Way back in 2012, I posted about some interesting math activities that you can do with the song, “The Twelve Days of Christmas.” This happens to be one of my most despised songs ever because of the redundancy. However, it’s worth using in class to demonstrate a little mathematical magic and get your students to think about the true cost of ridiculous gifts that no one would actually want to receive (aside from five golden rings).
Four years ago, this is part of what I posted:
My 4th grade gifted students are studying mathematical masterpieces. We had looked at the Fibonacci series earlier this year, and a couple of days ago, I stumbled across an interesting lesson that ties Pascal’s Triangle in with “The Twelve Days of Christmas”. We spent half our day: creating the triangle, finding patterns in the triangle, finding Fibonacci in the triangle, trying to make sense of a Vi Hart video about the triangle, and using the triangle to figure out how many gifts were actually bought each day.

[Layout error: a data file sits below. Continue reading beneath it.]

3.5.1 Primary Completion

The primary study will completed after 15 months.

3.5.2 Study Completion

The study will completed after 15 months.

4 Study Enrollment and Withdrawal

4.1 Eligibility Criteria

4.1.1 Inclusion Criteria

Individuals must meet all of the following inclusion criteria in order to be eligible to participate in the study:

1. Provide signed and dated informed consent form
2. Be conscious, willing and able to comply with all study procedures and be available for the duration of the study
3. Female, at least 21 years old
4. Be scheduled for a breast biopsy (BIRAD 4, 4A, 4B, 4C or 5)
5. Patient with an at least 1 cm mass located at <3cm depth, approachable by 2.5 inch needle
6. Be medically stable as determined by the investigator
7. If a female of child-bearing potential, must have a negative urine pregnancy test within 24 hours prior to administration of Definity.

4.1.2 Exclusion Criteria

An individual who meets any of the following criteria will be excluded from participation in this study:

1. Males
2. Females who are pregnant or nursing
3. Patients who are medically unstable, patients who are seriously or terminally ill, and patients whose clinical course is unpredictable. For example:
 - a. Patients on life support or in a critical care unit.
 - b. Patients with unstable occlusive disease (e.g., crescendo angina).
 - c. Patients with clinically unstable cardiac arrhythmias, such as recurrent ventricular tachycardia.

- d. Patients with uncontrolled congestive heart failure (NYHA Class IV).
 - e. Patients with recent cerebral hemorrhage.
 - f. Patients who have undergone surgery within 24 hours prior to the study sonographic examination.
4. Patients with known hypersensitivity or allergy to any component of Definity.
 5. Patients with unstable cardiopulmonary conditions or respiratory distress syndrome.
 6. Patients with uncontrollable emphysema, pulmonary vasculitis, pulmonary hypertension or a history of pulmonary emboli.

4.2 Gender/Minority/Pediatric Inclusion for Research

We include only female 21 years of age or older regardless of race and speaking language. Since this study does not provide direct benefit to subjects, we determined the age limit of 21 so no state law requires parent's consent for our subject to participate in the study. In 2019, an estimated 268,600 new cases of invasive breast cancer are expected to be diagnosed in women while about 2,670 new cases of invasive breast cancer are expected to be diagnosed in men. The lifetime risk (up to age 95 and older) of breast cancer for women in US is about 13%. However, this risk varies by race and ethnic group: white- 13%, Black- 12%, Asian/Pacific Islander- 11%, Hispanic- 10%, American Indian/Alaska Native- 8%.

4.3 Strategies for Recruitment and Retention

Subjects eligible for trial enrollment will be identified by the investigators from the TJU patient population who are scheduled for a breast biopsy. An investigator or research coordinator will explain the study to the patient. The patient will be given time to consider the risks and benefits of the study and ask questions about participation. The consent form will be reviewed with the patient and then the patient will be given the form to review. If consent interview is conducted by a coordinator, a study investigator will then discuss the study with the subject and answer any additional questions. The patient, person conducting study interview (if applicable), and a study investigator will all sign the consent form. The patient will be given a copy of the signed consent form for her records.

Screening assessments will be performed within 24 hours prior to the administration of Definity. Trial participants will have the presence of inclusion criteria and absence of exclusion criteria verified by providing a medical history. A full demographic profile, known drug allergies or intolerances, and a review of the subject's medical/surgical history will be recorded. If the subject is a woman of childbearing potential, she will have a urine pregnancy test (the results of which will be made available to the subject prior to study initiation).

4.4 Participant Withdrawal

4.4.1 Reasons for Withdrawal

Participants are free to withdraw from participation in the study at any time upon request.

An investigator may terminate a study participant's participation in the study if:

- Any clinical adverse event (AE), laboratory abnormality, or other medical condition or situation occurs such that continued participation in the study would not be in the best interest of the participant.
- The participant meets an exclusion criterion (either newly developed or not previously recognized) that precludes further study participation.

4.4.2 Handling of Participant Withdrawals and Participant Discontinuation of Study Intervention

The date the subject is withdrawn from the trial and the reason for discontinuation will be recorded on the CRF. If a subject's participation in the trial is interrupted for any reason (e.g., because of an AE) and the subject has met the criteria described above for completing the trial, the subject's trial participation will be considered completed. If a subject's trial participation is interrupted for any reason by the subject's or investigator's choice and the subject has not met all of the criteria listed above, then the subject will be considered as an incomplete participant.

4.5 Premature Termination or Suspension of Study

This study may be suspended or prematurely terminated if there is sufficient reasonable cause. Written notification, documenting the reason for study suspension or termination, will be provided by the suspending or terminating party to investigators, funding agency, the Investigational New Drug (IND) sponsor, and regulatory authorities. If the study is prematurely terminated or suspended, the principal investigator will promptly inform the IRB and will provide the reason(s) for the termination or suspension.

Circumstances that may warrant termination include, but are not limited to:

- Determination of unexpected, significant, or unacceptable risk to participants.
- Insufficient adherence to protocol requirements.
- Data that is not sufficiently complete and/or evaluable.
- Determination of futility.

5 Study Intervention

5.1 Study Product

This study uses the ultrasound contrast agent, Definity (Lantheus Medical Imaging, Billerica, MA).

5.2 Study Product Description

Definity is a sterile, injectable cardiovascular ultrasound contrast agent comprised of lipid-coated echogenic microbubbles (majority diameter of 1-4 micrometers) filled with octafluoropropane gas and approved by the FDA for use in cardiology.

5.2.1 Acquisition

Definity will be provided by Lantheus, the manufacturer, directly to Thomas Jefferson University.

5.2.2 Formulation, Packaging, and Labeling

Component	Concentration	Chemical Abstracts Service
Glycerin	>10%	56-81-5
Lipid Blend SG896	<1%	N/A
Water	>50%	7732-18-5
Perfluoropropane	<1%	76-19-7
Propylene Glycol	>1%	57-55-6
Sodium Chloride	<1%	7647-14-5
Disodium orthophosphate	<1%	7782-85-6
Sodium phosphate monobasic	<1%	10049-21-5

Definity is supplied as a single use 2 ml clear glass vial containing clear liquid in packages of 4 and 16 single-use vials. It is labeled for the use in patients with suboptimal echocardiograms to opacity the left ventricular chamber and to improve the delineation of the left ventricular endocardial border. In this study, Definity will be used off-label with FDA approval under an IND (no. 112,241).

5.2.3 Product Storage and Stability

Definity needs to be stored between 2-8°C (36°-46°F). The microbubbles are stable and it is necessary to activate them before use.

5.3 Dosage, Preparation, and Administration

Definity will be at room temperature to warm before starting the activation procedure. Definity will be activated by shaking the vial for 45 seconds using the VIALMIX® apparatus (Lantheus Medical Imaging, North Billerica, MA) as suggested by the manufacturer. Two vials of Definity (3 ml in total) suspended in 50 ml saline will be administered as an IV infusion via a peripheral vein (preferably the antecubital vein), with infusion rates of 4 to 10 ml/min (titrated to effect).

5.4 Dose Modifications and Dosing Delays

The other portion of my post mentioned a website interactive that doesn’t appear to work any longer. However, it was hosted by PNC, who has been kind enough to provide an updated version that gives current estimates of the cost of each gift. There are also some educator resources, designed for middle school and high school students, as well as a free printable coloring book. I plan to actually have my student calculate the final cost of the gifts. (If you want to do the same, don’t let them use the website at first because it reveals the answer when you scroll down far enough.) This recording sheet is one that you could use for gift calculations.
A nice feature of the updated PNC site is the interactive graph near the bottom that allows you to see how costs have changed over the years for the group of gifts as well as for each individual gift. This can yield some good discussions on what might be driving the costs up or down.